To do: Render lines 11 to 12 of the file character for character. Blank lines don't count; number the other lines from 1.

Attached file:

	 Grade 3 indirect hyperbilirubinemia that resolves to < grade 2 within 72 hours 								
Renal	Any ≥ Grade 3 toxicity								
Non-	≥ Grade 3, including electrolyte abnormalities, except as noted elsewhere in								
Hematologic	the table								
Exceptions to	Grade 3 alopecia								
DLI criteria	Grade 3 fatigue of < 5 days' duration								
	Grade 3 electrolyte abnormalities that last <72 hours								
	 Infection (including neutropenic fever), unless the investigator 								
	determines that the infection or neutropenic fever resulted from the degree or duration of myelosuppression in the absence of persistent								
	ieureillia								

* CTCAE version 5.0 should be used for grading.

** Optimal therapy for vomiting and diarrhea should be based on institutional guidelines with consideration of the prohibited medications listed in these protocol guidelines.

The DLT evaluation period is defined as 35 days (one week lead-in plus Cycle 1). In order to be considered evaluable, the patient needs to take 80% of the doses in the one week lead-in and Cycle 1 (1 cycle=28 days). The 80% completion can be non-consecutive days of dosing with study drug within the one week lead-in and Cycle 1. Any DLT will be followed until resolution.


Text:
* CTCAE version 5.0 should be used for grading.

** Optimal therapy for vomiting and diarrhea should be based on institutional guidelines with consideration of the prohibited medications listed in these protocol guidelines.